But I Don't WANT to Upgrade!
You don't have to upgrade to take advantage of some of Windows 2003 tools.
- By Don Jones
- June 16, 2004
Sometimes, new product features are too cool not to live without. Like
the drag and drop capability offered by AD Users and Computers (ADUC)
or the Resultant Set of Policy (RSoP) Wizard, both offered in Windows
2003. But convincing the boss to undergo a major enterprise upgrade just
for the sake of a few features…well, good luck. If you can do it,
let me know, because I want to come work at your company.
Guess What? You Don't Have to Upgrade!
Fortunately, some features don't require a full-on enterprise upgrade.
For example, consider the two features I just mentioned, drag and drop
and RSoP in Win2003's ADUC. You can get both features in an all-Windows
2000 domain, provided you have at least one Win2003 DC somewhere in the
Keep in mind that, normally, ADUC will connect to whatever DC authenticated
you. So, even if you've installed the Win2003 AdminPak.msi and you have
the new ADUC snap-in, when it connects to a Win2K DC you won't be able
to use any of Win2003's cool new features. But that doesn't mean you're
stuck! You can right-click the domain in ADUC to target a different DC.
Just make sure your domain contains at least one Win2003 DC (which works
just fine in an all-Win2K domain, by the way), and have ADUC specifically
target that DC (make sure you're using the Win2003 version of ADUC, of
Win2003 DCs can process RSoP queries, allowing you to use this powerful
tool for planning and troubleshooting Group Policy Object application
throughout the domain. Win2003 DCs can also process object drag and drop,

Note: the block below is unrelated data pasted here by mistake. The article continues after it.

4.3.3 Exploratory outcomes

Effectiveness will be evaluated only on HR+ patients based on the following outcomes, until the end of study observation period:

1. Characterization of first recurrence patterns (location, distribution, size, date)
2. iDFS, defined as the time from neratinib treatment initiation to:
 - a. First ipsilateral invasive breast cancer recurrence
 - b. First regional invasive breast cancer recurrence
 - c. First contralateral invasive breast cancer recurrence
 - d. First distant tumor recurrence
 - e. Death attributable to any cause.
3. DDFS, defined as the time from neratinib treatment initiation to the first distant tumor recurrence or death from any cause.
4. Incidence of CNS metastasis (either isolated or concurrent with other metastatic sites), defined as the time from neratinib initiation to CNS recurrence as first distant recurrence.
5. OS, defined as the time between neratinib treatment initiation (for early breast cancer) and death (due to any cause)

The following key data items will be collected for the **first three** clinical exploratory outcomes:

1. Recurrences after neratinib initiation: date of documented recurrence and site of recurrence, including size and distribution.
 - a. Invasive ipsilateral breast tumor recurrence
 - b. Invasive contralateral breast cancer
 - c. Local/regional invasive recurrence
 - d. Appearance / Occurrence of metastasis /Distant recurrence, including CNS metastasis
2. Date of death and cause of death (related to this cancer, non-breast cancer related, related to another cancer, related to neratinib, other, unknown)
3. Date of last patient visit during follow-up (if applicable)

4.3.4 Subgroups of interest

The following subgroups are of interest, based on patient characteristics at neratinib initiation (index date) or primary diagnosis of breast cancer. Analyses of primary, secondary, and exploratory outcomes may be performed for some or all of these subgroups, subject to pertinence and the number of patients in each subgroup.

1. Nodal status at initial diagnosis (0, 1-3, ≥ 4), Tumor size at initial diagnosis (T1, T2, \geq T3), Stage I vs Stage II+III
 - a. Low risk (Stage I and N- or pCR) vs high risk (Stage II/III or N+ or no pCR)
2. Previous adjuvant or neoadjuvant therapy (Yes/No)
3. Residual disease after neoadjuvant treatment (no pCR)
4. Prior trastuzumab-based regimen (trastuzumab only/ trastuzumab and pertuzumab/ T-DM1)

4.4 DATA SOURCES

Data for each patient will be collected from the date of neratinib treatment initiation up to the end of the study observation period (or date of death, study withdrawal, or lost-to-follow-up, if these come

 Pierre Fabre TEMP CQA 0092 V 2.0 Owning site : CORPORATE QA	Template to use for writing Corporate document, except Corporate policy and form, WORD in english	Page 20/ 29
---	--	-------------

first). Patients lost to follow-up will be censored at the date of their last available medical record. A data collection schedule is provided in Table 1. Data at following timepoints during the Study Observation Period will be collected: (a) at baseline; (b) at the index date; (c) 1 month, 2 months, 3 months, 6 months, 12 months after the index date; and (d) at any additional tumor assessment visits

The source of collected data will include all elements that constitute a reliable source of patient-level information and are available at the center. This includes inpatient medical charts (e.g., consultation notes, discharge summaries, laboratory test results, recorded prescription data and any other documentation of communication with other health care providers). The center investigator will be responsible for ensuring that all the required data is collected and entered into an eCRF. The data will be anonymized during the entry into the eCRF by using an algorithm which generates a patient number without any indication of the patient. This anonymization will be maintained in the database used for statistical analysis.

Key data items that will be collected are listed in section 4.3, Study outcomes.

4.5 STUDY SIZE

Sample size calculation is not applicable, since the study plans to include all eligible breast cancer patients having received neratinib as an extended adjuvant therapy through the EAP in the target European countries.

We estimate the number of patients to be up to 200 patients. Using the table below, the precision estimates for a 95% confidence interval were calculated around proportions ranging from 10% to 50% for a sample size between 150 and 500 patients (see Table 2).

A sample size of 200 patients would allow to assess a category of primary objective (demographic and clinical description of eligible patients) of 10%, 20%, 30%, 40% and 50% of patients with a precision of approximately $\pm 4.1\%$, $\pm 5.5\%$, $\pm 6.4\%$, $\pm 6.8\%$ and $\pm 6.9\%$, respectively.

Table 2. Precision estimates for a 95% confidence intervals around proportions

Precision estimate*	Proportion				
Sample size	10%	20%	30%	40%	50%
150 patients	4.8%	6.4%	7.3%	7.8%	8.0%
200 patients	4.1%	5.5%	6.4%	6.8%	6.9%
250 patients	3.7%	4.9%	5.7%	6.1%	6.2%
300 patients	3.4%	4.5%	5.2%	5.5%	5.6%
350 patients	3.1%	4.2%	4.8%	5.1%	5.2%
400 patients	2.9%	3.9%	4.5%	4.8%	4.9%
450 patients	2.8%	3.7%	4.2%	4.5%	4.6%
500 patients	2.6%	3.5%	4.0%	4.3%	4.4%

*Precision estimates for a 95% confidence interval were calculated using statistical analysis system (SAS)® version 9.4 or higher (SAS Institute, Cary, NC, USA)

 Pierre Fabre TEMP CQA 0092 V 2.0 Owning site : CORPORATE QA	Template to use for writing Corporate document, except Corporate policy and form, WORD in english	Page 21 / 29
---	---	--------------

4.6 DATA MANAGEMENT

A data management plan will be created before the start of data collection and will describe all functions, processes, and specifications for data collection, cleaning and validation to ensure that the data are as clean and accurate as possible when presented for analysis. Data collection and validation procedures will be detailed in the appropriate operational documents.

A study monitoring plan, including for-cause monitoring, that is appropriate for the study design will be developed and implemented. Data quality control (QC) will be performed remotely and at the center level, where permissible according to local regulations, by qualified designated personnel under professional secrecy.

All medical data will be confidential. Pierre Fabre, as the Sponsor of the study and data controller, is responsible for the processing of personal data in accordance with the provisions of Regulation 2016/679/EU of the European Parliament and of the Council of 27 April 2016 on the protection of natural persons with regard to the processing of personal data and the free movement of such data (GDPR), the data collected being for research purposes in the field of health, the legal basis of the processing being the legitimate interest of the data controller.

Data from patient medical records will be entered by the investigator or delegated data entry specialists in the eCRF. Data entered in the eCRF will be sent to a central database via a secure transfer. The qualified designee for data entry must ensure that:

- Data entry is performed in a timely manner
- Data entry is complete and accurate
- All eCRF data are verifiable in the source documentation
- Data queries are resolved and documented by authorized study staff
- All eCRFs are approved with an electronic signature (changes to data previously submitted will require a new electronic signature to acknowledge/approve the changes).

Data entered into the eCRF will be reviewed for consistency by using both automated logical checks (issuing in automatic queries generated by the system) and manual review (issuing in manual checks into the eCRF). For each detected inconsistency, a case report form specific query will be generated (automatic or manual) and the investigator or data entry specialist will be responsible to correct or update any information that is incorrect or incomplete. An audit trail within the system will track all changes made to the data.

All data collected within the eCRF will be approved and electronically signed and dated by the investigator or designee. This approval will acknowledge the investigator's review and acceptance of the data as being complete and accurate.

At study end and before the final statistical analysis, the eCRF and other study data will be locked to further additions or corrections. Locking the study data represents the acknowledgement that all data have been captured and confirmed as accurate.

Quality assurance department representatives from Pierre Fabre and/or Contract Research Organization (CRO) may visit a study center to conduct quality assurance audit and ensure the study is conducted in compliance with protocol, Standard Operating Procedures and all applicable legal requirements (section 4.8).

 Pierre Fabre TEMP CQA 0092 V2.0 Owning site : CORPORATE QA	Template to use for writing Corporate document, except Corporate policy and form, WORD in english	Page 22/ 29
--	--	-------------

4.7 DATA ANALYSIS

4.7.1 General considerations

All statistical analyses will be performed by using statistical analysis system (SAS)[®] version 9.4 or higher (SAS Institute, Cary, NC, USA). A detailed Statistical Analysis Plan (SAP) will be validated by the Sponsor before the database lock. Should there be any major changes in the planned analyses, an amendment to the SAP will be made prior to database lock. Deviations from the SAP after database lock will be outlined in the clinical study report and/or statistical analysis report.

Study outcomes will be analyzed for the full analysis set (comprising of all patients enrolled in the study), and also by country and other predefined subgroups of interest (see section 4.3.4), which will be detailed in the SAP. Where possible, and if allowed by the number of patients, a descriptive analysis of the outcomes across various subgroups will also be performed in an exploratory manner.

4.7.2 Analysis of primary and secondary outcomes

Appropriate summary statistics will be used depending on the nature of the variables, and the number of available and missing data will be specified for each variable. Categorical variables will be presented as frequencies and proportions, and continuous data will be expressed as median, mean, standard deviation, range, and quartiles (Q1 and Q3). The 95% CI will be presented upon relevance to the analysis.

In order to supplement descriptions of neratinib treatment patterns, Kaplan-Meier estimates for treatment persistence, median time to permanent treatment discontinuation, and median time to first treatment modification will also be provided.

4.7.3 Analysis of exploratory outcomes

such as dragging a user from one domain to another (yes, you could just
right-click the user and select "Move" but drag and drop is
so much cooler).
There's a bunch of Win2003 features that work just fine without a native
Win2003 domain. For example, Win2003 DCs cache universal security group
membership information, allowing the DC to process user logons even if
a GC isn't immediately available. Any Win2003 DC can do this, even if
it's in a Win2K domain and even if it's the only Win2003 DC you own.
If you frequently open a command-line window by typing
"cmd" at the Run prompt, you may not be happy
with the default directory Windows picks. Change it
by modifying HKEY_CURRENT_USER\Software\Microsoft\CommandProcessor:
There's an AutoRun value that needs to be set to CD
/D C:\ to start new command windows at the C:\
Do you know where your Flexible Single-Master Operations
(FSMO) roles are? Use the Netdom.exe utility (part of
the Support Tools) to query the domain and find out.
Hang a poster in the datacenter listing each of the
five FSMOs and their current holder. That way if one
of those servers goes down, you'll remember that it
held a FSMO role and be able to decide whether or not
the role needs to be seized on another DC.
Microsoft's technical resources for Win2003, including new features: http://www.microsoft.com/windowsserver2003/techinfo/default.mspx
Download the Win2003 AdminPak: http://www.microsoft.com/downloads/details.aspx?FamilyID=
Read this before installing the Win2003 AdminPak on WinXP: http://support.microsoft.com/default.aspx?scid=kb;en-us;304718
Don Jones is a multiple-year recipient of Microsoft’s MVP Award, and is Curriculum Director for IT Pro Content for video training company Pluralsight. Don is also a co-founder and President of PowerShell.org, a community dedicated to Microsoft’s Windows PowerShell technology. Don has more than two decades of experience in the IT industry, and specializes in the Microsoft business technology platform. He’s the author of more than 50 technology books, an accomplished IT journalist, and a sought-after speaker and instructor at conferences worldwide. Reach Don on Twitter at @concentratedDon, or on Facebook at Facebook.com/ConcentratedDon.